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Thursday, April 18
The Indiana Daily Student


$200 dollars a month: Indiana families struggle with diaper need


Pregnant women are warned about hormonal fluctuations, postpartum depression and a lack of sleep, but the high cost of necessary items isn’t always included in those discussions. 

Families with infants across Indiana are struggling to meet the high cost of diapers for their children, which are taxed as a luxury item. 

“In the studies that have been done, it’s an issue across all income levels, but the poorest ones are the most impacted group,” said Rachael Suskovich, the founder and executive director of Indiana Diaper Bank, a non-profit charity in Indianapolis that provides diapers for families. 

In a blog post she wrote for the Indiana Institute for Working Families, Suskovich said almost half of food bank clients reported they delayed changing their child’s diaper to make their supply last longer, which could lead to irritation and infection. 

This issue is prevalent in Bloomington. Suskovich said around one-third of families with young children are struggling to cover the cost. 

But the issue has been gaining traction with public policy. 

“A lot on representatives, both local and national are making strides toward change to help families,” Suskovich said. “We have done a good job of helping food insecurity and establishing food banks, and now it’s time to focus on other necessary items.”

Suskovich said only 15 out of 50 states are putting funding toward helping solve diaper need and have abolished the taxes on diapers, deeming it a necessary good. 

“Diapers are taxed as a luxury item, so that is why the poorest of the poor are the most affected,” Suskovich said. “The tax revenue is millions and billions dollars of taxes every year.”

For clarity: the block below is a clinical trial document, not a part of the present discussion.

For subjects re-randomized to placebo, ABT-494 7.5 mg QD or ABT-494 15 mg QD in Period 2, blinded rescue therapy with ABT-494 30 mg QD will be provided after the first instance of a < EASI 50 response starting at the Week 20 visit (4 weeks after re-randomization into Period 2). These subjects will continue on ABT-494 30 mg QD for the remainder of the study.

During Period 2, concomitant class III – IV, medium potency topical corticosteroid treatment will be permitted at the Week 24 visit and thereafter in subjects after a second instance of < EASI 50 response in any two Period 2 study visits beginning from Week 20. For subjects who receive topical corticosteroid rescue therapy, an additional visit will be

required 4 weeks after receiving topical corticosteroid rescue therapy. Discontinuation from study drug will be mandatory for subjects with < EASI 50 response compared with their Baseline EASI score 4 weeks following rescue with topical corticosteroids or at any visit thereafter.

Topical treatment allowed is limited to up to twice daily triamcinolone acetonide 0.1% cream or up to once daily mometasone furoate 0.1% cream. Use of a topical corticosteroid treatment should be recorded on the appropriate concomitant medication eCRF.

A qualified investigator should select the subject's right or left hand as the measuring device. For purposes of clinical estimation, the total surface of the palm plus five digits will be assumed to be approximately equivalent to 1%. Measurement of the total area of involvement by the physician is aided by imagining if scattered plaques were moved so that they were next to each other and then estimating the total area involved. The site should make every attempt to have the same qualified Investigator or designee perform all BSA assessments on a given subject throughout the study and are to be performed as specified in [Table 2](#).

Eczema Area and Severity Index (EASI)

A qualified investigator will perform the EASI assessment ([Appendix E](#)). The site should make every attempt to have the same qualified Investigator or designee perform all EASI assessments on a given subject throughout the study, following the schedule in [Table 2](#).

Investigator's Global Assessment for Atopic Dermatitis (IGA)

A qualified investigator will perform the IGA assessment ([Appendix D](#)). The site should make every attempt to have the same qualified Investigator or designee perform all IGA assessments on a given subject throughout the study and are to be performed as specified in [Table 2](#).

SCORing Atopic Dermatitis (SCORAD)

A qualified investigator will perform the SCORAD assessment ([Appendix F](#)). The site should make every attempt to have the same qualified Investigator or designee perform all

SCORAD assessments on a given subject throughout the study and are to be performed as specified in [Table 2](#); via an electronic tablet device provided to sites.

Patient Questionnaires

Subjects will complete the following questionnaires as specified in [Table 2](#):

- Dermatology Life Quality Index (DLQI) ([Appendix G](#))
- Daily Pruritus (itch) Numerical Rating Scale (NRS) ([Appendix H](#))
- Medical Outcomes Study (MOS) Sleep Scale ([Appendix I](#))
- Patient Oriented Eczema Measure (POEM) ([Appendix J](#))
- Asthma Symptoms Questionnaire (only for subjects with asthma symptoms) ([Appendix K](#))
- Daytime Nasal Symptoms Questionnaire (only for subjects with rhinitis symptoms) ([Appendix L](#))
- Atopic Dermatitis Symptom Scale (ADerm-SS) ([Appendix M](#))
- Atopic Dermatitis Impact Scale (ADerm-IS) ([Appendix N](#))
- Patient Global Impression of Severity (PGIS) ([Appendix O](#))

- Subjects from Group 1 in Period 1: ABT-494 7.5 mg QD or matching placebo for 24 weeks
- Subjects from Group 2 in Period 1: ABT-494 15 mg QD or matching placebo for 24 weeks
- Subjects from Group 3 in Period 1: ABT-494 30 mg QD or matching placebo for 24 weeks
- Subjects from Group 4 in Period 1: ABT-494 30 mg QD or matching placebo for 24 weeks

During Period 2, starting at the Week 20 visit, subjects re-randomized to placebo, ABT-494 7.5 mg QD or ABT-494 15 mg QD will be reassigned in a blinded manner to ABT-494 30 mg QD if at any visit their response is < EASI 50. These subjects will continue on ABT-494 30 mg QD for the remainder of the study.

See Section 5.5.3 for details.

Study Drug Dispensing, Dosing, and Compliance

She said many states don’t want to give up that revenue and are wary of abolishing the tax. Other states who have gotten rid of it have increased taxes for liquor and non-necessity items to make up for it. 

“Even though we are not one of the 15 out of 50 states, Indiana has been one that has legislation going up for a hearing every year, but unfortunately it has gotten denied every year,” Suskovich said. “When it comes to public policy, our leaders are active on this issue.”

Communities in Indiana are taking action as well, such as All-Options Pregnancy Resource Center. The center has the Hoosier Diaper program, which provides disposable and cloth diapers to women in the community. 

Located in Bloomington, the center serves the city and Monroe County. The diaper program has been operating since May 2015 and has had a very high demand. 

“When we started we were absolutely flooded,” said Jess McCanse, the center manager at All-Options. “As many as we are helping, we still have about 100 families on our waiting list.”

They try to make getting help very straightforward for the families. 

“We try to keep the barriers as low as possible," McCanse said. "If they’re on WIC, we don’t require them to provide proof of that. We’re not coming from a place of judgement – if they’ve walked through the door that’s a proof of their need.”

The center purchases most of its diapers with grants and donation funds, but it also receives diapers from community donations as well. There are many options to get involved, such as sponsoring a family in need for a month. 

“When we spent money on diapers it would make us stretch where we had to cut another cost,” said Jessica Shipley, a client of the Hoosier Diaper Program who is currently supporting three children. “Since I’ve had help, I've been able to get them more clothes and shoes.”

Samantha Starks, another client, stressed the cost both with and without the program. 

“We still spend a good $75-150 a month on diapers, even with the program,” Starks said. “Without it it’s at least $200 a month, and that’s only because one of the kids has allergies.” 

Starks said if the children need a specific brand for their allergies, All-Options accommodates their requests. 

“Diapers are just expensive, and I just appreciate everything they’ve done for us,” Starks said. “They want to see people succeed.”

According to Suskovich and McCanse, the best way for the community to help is to spread awareness and donate to local centers.

“Because it is an overlooked need, we need to create that awareness,” Suskovich said. “That will be so important to make a change.”

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